Rising volcanic activity on the Reykjanes peninsula in Iceland could potentially result in causing disruptions for over 300 years, scientists have warned, according to the Guardian. Not having erupted in 800 years, the region is reportedly becoming active again as land uplifts of 10cm are occuring due to underground magma intrusions, according to Icelandic Meteorological Office (IMO).
Sigríður Magnea Óskarsdóttir, a specialist in natural hazards at the IMO, said to inews that currently, the volcanic activity is “unusual”.
“There were eruptions in the Reykjanes peninsula 800 years ago, but in our lifetime, what we are experiencing is very unusual”, he said.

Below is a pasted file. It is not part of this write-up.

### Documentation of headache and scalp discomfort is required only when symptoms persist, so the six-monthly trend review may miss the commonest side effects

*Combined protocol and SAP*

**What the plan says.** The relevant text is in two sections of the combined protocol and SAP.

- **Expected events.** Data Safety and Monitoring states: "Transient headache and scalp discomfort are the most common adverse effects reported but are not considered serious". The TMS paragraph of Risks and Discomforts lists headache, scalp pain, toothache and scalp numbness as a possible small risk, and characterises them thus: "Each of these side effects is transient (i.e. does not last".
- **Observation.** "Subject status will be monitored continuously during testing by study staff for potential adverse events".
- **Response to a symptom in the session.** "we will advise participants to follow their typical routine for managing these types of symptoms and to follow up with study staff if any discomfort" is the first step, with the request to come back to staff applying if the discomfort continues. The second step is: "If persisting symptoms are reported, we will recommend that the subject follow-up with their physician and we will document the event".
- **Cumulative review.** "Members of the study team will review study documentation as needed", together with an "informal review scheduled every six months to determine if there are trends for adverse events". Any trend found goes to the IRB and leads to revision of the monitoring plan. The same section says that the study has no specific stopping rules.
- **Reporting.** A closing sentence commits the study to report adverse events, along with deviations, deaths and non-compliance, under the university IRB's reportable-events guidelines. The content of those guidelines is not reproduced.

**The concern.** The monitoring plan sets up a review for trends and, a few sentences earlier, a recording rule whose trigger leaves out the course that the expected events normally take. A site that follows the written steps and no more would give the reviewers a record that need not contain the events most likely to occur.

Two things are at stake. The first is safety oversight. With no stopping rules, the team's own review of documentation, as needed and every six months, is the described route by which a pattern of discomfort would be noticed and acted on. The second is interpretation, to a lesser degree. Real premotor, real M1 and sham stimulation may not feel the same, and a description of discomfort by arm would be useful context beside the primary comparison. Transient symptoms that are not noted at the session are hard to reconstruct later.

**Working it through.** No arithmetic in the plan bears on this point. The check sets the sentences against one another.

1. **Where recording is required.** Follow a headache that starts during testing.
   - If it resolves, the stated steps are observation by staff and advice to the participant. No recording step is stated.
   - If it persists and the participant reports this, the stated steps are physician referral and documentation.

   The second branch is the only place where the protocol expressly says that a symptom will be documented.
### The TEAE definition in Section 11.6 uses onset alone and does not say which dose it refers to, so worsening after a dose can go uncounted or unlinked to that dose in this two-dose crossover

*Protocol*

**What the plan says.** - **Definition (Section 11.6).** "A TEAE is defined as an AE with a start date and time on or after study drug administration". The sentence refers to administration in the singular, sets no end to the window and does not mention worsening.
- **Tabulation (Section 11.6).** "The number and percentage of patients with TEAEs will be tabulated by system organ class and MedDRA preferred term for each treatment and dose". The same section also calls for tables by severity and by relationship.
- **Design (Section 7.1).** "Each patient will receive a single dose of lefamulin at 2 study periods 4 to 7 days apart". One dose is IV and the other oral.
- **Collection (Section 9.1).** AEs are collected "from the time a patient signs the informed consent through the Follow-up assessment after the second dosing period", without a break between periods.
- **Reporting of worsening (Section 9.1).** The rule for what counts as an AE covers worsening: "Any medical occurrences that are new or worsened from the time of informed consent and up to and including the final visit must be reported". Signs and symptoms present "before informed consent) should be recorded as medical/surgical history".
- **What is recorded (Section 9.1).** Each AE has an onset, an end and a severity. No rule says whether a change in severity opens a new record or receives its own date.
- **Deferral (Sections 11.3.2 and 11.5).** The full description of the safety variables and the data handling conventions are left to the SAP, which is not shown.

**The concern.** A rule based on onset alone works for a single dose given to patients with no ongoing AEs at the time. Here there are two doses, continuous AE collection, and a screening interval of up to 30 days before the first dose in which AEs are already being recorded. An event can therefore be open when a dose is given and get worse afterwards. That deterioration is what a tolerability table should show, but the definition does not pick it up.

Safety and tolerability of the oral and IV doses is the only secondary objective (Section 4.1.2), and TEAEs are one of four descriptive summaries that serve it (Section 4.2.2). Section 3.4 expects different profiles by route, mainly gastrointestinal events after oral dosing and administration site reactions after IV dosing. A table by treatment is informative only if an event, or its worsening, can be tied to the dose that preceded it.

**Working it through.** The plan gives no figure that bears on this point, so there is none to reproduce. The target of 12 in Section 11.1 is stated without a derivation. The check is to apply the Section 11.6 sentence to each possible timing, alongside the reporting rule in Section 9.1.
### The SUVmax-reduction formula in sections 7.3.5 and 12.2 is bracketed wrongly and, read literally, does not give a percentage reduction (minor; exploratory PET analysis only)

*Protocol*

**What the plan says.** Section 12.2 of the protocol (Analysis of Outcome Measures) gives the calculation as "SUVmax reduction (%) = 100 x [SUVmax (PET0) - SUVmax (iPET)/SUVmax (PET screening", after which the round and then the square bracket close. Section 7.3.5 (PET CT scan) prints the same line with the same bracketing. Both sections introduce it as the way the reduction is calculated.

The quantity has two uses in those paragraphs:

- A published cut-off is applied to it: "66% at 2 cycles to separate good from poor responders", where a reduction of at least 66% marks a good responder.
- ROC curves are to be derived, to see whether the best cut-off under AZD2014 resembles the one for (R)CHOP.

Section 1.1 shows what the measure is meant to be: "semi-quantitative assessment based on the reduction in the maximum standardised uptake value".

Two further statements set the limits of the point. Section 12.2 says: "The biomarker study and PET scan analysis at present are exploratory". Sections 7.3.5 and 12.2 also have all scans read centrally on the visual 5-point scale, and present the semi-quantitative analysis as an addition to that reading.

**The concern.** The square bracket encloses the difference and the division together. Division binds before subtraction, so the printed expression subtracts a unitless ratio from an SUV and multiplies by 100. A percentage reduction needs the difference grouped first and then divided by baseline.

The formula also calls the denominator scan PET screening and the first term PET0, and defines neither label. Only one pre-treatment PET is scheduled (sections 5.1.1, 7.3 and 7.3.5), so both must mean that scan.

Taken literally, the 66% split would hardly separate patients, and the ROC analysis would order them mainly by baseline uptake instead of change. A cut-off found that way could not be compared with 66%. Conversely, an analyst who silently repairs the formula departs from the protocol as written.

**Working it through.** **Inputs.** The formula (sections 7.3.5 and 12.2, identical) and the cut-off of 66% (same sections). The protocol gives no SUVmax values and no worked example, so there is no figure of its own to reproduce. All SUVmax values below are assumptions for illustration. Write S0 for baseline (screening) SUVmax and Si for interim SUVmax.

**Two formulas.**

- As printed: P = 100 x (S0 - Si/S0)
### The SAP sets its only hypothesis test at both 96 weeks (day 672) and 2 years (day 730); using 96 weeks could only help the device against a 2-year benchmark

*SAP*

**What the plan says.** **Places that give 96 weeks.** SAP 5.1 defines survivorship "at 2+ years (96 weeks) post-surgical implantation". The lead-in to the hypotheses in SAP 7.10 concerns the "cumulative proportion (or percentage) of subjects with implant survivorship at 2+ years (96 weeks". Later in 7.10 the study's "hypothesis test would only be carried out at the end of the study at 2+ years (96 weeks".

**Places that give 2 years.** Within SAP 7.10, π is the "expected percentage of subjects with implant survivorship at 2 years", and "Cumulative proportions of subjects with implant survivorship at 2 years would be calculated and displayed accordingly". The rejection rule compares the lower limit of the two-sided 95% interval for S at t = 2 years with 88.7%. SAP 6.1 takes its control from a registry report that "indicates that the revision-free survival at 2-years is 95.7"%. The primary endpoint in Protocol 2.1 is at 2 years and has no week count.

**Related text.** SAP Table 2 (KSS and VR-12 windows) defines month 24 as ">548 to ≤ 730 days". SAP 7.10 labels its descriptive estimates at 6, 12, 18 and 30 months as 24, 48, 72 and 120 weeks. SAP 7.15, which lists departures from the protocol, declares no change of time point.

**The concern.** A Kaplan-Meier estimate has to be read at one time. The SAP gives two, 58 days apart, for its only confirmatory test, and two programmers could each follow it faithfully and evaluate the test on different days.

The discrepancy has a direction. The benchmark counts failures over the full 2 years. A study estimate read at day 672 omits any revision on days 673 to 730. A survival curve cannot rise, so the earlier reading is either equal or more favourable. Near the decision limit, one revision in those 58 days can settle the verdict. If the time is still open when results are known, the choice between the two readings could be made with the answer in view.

If the peninsula sees volcanic activity, eruptive episodes locally known as “fires” can occur, creating fissures of up to 8km in length in the earth that spew lava. These “fires” could possibly cover large areas of land in lava, as it happened between 1210 and 1240 when an area of around 50 square kilometres was affected.
The possibility of new eruptions reportedly puts the nearby town of Grindavik in the most serious danger, as there is a geothermal power plant located in the area, and lava covering this region could be a “worst-case scenario”, Kristín Jónsdóttir of the IMO warned.